There are two bills currently in Congress that could have a huge impact on Internet if made law. The first is known as the Stop Online Piracy Act (SOPA) in the House and Protect IP Act (PIPA) in the Senate. I didn’t link to the Wikipedia entries on them (which I usually would do) and don’t bother trying to look them up today either. Wikpedia is offline for the day in protest.
SOPA, introduced by Rep. Lamar Smith, one of the representatives serving Austin, and PIPA, introduced by Sen. Patrick Leahy (VT) has a reasonable intended purpose: to counter the theft of copyrighted materials on the Internet. Both my wife and I produce content for public consumption. I hold the copyright for my works. I would not appreciate it if I found all of my writings posted elsewhere without permission.
While, in reality, the laws are more intended for usage by the movie and music industries, I can understand the need to try to counter piracy.
These laws, however, fall short of the goal while creating new avenues for abused power. Here’s a quick video intro about the negatives:
The current laws in place are already attempted to be abused. For example, in 2007, Uri Geller, a psychic made famous by failing horribly to mentally bend a spoon on The Tonight Show in the 1970s, sent YouTube a DMCA Notice. The Digital Millennium Copyright Act (DMCA) allows for copyright holders to send notice to online service providers requesting unauthorized material be removed. Under the DMCA, there are “safe harbor” provisions that remove liability from service providers, assuming the rules are followed, and allows for a counternotice process if the material is not infringing copyright.
Geller’s DMCA notice was concerning a clip of the show NOVA posted on YouTube by an individual. The NOVA clip included an eight-second clip of The Tonight Show performance (used under “fair use”). He simply wanted to censor his failure from the Internet. After a number of a couple of lawsuits and closed-door talks, all of the matters were dropped and the clip was allowed to stay. The original uploader had his account on YouTube—and all of his videos—were suspended from YouTube for two weeks.
Under current law, someone could already make a false claim and disrupt an individual’s account. Could you imagine under this proposed law if, instead of suspending the user for two weeks, YouTube was effectively blocked for two weeks? What about Blogger? WordPress.com? Facebook? Twitter?
I’m not a lawyer; I read the bills’ text, but I don’t know all the ins and outs of copyright law and intellectual property rights. The bills’ authors say that shutting down YouTube or Facebook wouldn’t happen, but from my face value read of the bill, I don’t understand where a line would be drawn from me uploading a video to brandonkraft.com and me uploading a video to YouTube.
This is ignoring questions of free speech or other countries imposing laws that would impede global commerce or fair use using the United States as their example.
What I do know is Facebook, Google, AOL, eBay, Mozilla (makes of Firefox), Twitter, Wikipedia, the White House, and virtually every vendor I use for Internet services are against the bills. That’s enough for me to take pause and question the ability of the bills to do what they intend without doing what it doesn’t. I find worrisome that the chairman of the Motion Picture Association of America, one of the leading supporter of the bill, is a former senator only a year out of office. Does the tech industry have an insider on their side?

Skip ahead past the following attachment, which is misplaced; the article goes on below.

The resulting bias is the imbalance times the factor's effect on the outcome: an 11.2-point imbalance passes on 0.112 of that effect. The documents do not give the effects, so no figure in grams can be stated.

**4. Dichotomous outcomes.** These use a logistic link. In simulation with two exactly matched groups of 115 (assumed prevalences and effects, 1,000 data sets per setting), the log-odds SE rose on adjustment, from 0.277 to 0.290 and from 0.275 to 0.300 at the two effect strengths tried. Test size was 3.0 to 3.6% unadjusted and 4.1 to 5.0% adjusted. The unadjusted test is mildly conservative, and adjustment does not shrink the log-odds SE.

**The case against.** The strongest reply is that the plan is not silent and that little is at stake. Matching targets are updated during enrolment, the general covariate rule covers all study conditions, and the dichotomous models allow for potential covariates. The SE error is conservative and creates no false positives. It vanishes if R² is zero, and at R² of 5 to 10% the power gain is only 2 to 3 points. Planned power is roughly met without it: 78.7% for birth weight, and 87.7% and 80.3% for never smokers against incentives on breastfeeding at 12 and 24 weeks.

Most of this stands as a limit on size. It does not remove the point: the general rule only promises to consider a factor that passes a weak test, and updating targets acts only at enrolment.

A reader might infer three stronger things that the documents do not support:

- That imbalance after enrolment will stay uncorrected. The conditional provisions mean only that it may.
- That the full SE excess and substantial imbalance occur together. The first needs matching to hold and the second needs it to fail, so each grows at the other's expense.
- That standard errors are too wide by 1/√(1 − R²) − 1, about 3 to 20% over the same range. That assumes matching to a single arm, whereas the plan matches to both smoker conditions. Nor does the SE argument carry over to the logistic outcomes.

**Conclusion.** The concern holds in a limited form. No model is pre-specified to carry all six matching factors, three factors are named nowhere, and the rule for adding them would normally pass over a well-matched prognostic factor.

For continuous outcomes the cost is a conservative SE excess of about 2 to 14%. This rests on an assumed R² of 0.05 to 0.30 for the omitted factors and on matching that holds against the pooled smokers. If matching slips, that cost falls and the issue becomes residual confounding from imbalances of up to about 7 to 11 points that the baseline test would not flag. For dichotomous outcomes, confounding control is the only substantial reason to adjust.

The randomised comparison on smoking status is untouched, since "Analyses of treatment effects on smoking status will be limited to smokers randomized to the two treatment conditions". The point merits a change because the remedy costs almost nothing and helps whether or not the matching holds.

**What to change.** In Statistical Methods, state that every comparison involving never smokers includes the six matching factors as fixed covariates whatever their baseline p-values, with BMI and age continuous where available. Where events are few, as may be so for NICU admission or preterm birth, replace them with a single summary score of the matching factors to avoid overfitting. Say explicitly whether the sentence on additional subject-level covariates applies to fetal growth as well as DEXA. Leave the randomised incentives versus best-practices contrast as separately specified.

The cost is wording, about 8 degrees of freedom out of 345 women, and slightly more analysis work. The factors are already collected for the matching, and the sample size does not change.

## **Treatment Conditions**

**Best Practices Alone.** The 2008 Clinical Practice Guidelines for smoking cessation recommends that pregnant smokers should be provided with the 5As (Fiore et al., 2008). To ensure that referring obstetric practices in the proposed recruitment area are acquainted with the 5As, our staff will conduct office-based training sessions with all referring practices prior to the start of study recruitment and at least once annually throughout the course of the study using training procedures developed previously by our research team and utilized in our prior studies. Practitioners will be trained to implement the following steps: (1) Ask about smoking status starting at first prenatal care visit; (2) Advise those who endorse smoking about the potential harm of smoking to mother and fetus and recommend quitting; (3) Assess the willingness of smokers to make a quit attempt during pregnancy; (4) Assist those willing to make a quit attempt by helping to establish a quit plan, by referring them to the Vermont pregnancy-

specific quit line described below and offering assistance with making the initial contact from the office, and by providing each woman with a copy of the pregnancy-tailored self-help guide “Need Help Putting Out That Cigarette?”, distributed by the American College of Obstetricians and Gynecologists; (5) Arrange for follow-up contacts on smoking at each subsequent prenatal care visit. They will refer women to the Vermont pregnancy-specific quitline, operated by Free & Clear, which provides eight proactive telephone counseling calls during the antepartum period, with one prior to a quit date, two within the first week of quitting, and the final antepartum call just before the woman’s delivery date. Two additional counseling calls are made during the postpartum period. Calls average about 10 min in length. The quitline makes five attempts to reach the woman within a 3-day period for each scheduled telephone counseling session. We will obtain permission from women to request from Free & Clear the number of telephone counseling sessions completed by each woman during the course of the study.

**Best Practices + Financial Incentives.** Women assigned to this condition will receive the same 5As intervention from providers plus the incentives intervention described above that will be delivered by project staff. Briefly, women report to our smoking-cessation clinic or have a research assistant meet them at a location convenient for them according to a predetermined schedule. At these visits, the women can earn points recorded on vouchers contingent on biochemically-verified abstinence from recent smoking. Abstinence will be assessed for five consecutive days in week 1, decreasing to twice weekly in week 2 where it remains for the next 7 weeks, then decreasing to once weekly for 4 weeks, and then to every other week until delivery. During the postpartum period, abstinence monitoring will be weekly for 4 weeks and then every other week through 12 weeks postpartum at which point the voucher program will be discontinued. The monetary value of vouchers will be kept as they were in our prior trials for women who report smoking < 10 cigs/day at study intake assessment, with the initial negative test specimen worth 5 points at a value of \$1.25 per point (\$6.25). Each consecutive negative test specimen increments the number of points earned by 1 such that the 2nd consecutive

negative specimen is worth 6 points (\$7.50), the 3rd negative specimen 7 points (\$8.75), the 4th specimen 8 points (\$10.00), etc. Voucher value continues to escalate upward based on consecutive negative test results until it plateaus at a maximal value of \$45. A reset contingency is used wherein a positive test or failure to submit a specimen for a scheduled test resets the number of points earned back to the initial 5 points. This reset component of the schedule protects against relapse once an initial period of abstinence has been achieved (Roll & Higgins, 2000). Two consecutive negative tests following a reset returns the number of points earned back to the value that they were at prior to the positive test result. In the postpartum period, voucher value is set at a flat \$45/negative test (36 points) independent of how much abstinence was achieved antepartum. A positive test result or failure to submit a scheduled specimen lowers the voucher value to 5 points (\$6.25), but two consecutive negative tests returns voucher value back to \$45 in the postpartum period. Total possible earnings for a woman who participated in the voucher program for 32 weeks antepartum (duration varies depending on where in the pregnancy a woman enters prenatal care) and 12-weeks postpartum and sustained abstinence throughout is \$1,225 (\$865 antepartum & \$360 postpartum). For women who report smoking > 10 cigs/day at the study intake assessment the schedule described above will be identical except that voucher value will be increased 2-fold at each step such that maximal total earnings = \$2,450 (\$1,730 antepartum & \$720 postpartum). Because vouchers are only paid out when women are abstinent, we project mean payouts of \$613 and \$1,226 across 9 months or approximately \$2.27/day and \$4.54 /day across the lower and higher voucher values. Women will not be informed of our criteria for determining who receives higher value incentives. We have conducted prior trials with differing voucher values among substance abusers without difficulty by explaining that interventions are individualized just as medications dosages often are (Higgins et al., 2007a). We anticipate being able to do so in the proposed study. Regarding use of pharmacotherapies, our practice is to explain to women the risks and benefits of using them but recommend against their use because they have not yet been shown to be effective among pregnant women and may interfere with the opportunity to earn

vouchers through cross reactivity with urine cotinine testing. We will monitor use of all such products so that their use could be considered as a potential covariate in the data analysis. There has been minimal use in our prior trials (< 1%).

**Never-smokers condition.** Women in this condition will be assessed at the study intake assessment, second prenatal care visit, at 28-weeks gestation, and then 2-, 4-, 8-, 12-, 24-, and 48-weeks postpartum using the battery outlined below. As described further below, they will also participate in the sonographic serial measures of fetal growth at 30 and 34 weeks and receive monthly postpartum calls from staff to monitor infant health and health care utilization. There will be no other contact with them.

As you browse around the web today, you may find some websites, along with Wikipedia, offline for the day in protest. They are showing you a foretaste of what they see to be a possible future if these bills became law.
This has all been my personal opinions about these bills. Why post this on Austin Catholic New Media? What’s a Catholic response to all of this?
First, this is one of those areas that I believe we are fine to disagree. IP rights and copyright laws are not simple black and white moral imperatives. Don’t steal copyrighted works, but how to handle these issues is open to debate.
New media—social media and collaborative content platforms like ACNM—is inherently open. We are only volunteers writing in the few minutes we can find between work, family and other ministries. We can’t afford a legal team to proofread all of our content before it goes live. After a contributor’s intro period, there is no “review” process before a new post goes live—we just couldn’t bottleneck the workflow like that and hope that content is always timely nor are we here to act as censors.
If one of our posters use a picture (against our guidelines) that violate copyright, we must and will correct that, but are the current laws sufficient to handle that? Would this proposed law handle the situation better? What if one of our podcasted homilies, which are recorded and uploaded by the parishes themselves, contained a snippet of music? What could happen to ACNM for “facilitating” that alleged infringement?
New media depends on reasonable copyright laws that allow fair use. The laws must be fair and reasonable for all sides—copyright holders, consumers, service providers & content producers. My personal perspective as someone involved with new media projects is similar to Google’s Chairman, Eric Schmidt’s position: simple solutions to complex problems are dangerous and problematic.
Whether you agree with me or not, the Internet is a vital aspect of today’s global community and major changes along the lines of these bills need to be thought out and well-vetted with all parties—the entertainment industry and technology leaders.